Joan (Lesley Manville) and Tom (Liam Neeson) live a comfortable if dull life in Belfast — a daily walk, chit-chat about soup, never discussing their deceased daughter — until Joan discovers she has a lump in her breast.
By Ian Freer | Posted 2 Dec 2019
06 Dec 2019
Arriving with little fanfare, Ordinary Love is a sad, low-key treat. Directed by married filmmaking team Lisa Barros D’Sa and Glenn Leyburn, best known for 2012 punk rock anthem Good Vibrations, their latest is a complete change of gear, a beautifully observed look at a couple trying to deal with the unthinkable. Poignant and painful, it’s a film about how we cope, brought to life by two stellar performances from its two leads.
The film is terrific on the realities of care, often inhabiting the spaces and scenes other films leave out.
Written by Owen McCafferty who went through a similar ordeal when his wife contracted cancer, it starts as a micro portrait of a retired middle-aged couple. Joan (Manville) and Tom (Neeson) fill their days with a brisk sea-front walk (always turning back at the same tree), debating the workings of Fitbits, watching TV and bickering about the amount of tomato juice Tom needs — all the while trying to come to terms with the sadness over the death of their daughter Debbie (we never find out details). Their low-level melancholic routine is broken when Joan finds a lump in her left breast. An early GP diagnosis suggests a cyst with only a three out of five chance of being cancer. Tom reads this as 50:50; Joan sees three as closer to five. When the devastating news comes, amidst all the grief, Manville delicately conveys a sense of smugness at being right.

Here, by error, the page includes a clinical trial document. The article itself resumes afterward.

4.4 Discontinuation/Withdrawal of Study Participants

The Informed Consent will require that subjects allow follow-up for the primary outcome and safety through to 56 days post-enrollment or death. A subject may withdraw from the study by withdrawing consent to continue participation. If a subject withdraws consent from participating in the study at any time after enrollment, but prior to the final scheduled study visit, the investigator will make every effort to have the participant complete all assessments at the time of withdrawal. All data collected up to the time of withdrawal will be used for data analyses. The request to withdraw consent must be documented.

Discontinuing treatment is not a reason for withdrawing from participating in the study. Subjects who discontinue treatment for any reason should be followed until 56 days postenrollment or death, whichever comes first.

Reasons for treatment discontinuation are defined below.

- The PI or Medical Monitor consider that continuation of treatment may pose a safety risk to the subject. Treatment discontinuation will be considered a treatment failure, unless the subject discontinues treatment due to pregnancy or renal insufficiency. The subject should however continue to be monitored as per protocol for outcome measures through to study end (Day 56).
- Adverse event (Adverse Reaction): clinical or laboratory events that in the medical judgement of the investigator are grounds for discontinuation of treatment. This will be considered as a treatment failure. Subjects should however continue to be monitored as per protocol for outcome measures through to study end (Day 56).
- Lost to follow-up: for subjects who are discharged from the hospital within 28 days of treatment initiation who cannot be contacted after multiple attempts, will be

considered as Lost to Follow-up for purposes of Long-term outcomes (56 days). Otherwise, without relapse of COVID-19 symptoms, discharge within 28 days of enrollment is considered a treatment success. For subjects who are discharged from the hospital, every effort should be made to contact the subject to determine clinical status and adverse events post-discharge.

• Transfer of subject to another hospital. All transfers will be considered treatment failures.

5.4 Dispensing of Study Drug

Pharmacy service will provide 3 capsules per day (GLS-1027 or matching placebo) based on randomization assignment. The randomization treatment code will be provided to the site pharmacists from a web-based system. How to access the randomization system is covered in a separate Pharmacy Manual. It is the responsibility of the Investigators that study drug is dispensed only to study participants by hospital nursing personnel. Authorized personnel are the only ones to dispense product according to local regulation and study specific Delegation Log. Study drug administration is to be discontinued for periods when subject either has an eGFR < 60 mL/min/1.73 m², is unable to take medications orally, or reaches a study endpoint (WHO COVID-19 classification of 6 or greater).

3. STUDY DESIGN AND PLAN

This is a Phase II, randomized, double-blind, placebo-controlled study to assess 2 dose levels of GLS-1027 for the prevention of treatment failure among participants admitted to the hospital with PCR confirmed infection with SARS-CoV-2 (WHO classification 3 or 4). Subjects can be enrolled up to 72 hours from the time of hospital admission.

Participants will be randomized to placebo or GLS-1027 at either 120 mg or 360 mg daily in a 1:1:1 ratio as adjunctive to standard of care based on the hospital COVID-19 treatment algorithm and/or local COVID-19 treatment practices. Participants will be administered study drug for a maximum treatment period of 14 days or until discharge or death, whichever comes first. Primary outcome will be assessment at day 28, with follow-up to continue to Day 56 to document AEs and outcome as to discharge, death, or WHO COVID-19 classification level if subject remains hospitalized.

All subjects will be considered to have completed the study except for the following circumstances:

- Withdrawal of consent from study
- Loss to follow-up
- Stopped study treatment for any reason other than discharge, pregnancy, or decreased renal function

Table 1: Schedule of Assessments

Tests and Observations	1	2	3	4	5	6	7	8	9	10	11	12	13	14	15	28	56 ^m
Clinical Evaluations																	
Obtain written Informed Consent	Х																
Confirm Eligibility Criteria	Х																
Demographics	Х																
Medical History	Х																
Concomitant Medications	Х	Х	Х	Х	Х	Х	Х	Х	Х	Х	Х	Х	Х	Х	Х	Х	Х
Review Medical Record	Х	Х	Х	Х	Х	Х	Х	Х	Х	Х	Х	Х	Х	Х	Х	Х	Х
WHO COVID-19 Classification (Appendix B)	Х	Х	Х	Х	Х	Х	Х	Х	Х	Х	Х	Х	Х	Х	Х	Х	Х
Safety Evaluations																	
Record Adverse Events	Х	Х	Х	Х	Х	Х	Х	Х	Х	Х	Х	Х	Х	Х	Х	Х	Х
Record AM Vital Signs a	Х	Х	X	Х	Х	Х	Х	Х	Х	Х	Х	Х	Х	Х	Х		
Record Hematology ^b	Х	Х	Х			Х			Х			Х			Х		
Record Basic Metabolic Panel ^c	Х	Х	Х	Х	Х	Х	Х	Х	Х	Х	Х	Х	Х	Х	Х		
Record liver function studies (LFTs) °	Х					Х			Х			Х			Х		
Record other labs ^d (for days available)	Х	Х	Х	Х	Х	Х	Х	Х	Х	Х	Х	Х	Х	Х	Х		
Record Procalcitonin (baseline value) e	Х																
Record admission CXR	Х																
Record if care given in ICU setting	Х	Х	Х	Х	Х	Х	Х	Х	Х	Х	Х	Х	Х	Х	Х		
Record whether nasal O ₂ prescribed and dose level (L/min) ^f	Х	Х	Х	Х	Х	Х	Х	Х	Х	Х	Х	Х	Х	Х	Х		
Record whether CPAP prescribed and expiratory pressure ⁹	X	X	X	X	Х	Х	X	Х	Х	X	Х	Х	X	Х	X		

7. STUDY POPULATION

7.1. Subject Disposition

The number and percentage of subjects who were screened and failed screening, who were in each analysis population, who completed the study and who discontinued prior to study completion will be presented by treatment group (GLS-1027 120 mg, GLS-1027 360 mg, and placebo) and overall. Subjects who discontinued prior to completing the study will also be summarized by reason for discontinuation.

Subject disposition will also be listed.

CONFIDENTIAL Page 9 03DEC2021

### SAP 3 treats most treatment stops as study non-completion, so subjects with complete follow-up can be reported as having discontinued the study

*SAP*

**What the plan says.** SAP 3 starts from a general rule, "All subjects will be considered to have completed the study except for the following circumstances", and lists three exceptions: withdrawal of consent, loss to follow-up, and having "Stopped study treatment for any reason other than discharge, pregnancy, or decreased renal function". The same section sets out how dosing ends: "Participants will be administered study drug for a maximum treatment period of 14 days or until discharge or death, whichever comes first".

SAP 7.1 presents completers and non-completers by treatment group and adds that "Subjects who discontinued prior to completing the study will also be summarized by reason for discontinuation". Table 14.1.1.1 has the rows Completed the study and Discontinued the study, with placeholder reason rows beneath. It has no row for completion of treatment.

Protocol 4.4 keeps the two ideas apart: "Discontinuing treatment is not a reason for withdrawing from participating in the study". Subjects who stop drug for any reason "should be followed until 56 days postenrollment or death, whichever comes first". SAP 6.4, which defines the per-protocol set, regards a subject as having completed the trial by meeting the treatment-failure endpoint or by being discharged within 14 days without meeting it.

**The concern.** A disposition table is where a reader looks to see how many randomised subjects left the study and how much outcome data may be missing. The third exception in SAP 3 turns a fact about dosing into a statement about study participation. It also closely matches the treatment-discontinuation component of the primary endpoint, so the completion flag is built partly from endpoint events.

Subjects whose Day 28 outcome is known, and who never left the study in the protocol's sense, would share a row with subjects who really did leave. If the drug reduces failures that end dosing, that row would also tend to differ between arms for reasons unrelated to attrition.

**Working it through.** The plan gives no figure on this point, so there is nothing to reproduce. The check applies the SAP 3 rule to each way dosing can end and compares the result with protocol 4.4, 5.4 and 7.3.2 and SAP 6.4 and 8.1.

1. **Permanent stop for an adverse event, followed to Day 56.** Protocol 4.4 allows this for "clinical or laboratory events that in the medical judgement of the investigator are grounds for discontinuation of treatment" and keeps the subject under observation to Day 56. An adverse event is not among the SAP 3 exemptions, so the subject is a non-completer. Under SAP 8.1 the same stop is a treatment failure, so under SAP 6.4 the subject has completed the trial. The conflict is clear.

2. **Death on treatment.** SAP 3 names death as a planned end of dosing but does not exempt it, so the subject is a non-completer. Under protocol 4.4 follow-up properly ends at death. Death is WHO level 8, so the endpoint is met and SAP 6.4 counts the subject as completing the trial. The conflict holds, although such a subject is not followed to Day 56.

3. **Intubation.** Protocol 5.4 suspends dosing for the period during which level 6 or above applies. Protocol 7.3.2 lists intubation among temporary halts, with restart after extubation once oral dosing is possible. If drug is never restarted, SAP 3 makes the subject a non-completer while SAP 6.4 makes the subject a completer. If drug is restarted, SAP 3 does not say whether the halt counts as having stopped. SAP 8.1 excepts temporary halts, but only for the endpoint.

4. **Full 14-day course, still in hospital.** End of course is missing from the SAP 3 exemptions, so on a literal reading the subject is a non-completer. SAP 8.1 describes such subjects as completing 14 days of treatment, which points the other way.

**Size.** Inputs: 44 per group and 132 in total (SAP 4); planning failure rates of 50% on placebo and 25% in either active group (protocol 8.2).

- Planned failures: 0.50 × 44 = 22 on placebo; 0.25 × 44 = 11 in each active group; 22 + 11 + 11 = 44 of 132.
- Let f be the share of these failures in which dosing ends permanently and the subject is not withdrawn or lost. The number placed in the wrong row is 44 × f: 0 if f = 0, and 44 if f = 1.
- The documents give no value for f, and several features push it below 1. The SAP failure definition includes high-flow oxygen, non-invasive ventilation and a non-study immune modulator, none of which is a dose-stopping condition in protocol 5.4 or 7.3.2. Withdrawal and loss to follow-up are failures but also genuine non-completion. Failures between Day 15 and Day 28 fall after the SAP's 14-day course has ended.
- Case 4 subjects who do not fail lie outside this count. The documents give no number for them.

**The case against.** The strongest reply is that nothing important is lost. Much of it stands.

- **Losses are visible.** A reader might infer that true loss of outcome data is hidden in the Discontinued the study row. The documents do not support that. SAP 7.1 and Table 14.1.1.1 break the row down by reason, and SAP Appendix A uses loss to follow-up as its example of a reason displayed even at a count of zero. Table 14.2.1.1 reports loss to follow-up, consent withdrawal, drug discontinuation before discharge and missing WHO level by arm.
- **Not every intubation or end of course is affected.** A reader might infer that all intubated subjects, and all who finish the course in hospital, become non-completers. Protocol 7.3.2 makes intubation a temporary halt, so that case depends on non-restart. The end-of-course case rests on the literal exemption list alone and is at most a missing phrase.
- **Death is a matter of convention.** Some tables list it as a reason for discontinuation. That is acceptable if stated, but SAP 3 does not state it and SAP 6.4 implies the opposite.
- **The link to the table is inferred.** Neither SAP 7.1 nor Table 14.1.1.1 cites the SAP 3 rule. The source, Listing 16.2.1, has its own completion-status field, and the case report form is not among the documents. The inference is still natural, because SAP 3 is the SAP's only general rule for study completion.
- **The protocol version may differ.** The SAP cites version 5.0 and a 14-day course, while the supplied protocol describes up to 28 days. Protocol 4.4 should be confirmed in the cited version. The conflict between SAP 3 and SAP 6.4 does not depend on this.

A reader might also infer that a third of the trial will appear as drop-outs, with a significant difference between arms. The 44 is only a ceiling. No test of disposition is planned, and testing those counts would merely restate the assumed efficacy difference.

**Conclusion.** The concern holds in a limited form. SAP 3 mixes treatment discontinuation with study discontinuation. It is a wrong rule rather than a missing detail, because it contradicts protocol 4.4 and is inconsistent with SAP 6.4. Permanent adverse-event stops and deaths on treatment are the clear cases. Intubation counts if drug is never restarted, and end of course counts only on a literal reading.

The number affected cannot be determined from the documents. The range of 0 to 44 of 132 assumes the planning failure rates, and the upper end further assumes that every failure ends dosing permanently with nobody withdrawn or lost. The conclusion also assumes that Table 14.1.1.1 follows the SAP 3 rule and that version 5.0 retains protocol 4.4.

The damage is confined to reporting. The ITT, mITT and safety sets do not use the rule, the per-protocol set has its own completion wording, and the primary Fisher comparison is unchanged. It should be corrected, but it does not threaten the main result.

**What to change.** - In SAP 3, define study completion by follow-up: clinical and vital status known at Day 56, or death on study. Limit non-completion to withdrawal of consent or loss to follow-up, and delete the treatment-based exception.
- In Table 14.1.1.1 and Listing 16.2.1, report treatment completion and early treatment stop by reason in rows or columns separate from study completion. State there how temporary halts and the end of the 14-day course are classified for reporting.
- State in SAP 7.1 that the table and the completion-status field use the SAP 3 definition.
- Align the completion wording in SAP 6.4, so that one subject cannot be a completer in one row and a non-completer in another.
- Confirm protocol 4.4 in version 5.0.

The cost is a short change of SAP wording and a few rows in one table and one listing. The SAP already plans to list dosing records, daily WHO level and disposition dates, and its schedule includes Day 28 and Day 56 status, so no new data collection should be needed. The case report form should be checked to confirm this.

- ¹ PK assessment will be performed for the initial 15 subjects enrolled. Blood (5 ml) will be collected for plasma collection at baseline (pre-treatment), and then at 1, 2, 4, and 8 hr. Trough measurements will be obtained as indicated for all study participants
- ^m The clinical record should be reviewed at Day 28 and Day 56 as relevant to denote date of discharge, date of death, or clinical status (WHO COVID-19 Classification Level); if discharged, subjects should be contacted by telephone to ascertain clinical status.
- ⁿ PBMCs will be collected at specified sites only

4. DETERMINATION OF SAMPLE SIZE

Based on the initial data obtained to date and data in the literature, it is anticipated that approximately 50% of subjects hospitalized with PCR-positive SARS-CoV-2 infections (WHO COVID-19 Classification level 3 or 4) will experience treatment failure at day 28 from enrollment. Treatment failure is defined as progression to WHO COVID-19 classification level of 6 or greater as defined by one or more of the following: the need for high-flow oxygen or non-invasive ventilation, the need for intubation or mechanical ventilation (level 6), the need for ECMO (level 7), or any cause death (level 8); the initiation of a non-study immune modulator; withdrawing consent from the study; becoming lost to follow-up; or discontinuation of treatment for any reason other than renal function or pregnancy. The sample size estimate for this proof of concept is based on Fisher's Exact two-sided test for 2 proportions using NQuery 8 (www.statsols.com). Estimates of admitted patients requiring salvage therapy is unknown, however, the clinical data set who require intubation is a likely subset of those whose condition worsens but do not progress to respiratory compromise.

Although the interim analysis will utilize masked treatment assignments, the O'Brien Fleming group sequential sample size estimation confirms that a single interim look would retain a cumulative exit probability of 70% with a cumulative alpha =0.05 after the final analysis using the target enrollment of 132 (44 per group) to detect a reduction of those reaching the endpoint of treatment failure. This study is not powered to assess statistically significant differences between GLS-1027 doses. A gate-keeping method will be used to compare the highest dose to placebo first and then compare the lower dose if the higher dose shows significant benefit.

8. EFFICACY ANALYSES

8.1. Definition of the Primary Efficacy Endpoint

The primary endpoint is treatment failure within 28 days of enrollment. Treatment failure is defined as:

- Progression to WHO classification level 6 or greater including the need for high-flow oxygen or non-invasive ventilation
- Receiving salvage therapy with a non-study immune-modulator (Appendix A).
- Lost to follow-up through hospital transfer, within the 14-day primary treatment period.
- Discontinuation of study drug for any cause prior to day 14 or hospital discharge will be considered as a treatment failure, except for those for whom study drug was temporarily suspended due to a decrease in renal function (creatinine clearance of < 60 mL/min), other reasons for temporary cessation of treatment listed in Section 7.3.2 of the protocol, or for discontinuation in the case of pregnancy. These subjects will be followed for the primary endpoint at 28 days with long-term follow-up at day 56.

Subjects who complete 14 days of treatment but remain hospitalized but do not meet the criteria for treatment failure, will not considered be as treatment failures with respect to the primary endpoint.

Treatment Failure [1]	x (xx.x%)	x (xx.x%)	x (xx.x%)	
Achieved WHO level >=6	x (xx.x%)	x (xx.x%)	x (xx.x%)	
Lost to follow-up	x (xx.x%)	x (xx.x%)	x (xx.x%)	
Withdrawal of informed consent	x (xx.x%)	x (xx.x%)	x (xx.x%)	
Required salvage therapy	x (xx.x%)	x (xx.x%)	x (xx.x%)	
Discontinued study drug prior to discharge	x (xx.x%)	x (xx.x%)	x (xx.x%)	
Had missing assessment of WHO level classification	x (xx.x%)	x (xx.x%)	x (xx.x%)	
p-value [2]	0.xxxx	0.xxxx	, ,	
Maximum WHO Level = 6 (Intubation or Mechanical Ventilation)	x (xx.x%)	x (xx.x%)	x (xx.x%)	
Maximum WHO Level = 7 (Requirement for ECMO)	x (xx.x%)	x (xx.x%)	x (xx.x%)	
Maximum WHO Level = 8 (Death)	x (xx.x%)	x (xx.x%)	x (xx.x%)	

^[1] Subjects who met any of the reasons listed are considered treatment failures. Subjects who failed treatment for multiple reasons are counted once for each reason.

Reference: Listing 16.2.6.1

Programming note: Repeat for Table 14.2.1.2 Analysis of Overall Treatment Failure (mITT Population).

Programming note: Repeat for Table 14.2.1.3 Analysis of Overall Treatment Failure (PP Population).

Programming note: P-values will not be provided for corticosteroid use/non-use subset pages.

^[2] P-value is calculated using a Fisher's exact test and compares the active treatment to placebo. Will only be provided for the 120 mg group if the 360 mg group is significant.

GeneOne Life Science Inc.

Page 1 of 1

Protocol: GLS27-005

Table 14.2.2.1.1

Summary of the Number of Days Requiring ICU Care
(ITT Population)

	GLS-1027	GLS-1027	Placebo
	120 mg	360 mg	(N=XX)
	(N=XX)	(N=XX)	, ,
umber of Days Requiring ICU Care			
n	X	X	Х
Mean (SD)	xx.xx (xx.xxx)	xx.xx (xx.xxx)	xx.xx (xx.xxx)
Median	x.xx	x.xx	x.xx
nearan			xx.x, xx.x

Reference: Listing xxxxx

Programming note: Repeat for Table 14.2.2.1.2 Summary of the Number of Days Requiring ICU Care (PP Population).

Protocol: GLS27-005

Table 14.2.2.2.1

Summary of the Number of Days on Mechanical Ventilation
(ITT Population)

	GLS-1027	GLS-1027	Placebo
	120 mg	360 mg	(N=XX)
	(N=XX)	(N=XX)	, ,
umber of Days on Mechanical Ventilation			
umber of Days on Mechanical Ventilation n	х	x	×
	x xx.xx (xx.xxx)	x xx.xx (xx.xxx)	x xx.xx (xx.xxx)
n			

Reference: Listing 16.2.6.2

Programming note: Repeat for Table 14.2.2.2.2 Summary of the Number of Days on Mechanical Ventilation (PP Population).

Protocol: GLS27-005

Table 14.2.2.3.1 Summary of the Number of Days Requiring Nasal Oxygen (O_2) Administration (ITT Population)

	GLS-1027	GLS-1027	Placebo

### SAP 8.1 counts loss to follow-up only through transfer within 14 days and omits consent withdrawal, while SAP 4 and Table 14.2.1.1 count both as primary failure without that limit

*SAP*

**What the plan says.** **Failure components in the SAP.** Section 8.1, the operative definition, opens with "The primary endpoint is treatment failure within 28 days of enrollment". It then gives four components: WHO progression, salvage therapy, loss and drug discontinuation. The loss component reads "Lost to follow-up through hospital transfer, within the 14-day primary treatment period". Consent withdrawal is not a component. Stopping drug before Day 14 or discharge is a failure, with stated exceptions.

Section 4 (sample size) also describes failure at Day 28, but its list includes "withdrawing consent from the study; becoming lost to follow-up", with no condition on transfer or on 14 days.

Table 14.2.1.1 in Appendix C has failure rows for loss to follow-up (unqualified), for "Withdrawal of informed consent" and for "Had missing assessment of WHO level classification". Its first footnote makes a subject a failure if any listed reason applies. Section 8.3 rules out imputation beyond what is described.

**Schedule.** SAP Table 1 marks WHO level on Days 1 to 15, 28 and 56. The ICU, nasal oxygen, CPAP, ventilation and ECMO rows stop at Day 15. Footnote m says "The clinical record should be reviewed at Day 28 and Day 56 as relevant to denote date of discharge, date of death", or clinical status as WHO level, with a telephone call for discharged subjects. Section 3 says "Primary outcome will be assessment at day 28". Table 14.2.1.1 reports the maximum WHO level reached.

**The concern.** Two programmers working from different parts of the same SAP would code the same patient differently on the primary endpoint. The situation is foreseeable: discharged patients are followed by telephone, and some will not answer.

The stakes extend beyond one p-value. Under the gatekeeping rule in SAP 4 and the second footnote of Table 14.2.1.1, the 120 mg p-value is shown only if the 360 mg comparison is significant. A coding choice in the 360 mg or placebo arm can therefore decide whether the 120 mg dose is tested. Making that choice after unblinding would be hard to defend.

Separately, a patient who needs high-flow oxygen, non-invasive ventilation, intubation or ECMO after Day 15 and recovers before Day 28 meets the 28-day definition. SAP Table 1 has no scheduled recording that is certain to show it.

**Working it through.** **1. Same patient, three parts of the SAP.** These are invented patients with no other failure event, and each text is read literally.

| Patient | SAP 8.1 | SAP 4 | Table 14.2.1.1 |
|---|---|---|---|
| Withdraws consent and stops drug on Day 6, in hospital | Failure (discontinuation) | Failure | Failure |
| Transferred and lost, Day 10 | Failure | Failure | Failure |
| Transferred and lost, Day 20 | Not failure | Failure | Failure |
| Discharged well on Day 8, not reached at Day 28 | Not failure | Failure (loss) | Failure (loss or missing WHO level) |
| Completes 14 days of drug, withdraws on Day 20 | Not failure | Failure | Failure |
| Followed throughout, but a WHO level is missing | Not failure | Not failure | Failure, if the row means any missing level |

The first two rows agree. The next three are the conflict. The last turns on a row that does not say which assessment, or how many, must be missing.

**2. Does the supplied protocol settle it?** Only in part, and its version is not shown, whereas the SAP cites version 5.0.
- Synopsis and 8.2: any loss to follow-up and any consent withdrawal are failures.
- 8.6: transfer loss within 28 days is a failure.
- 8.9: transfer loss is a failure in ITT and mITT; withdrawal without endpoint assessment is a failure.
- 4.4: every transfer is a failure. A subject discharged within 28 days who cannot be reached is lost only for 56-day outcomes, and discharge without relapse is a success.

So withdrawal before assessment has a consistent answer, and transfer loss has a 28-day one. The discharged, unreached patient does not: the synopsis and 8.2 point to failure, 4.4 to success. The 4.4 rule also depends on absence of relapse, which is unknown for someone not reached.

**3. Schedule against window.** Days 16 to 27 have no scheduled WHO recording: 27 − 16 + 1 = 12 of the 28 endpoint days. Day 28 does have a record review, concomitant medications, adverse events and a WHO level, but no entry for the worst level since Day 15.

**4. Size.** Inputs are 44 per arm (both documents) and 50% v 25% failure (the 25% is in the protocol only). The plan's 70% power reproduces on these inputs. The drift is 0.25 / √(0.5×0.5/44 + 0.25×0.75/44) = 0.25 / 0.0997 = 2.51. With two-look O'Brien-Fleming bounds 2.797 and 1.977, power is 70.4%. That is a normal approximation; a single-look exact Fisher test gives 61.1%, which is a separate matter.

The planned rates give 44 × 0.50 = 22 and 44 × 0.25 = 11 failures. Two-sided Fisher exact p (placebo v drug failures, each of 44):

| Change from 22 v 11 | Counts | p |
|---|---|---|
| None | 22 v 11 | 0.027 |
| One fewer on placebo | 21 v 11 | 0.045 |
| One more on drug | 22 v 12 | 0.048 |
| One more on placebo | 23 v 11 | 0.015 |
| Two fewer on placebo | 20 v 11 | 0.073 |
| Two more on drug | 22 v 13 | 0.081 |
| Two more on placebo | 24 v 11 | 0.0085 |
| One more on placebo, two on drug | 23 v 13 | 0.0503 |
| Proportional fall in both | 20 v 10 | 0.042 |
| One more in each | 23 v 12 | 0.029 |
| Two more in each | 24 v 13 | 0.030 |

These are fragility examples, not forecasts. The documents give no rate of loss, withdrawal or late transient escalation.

As Joan’s condition gets worse in increments, the film is terrific on the realities of care — the monotonous journeys to the hospitals for visits, the kind of hollow words of encouragement from other patients — often inhabiting the spaces (waiting rooms) and scenes (a sex scene as they bid a tender farewell to Joan’s breasts) other films leave out. At one point, Tom pops to the loo as Joan is called for her diagnosis — the wait for him to return is real and agonising. There’s also gallows humour; during a chat with a terminally ill patient, Joan uses her wig as a tea cosy.
There are observations about the NHS — there’s a whole dialogue about paying for parking at a hospital — but this isn’t a political film, it’s a deeply human one. While it is a joy to see Neeson once again use his skills to etch a real human being rather than whack terrorists — Tom is an amiable shmoe always ready with a bad joke — this is Manville’s movie, subtle, resilient, heartbreaking. Together, they take something that is tragically common place and make it heart-rending.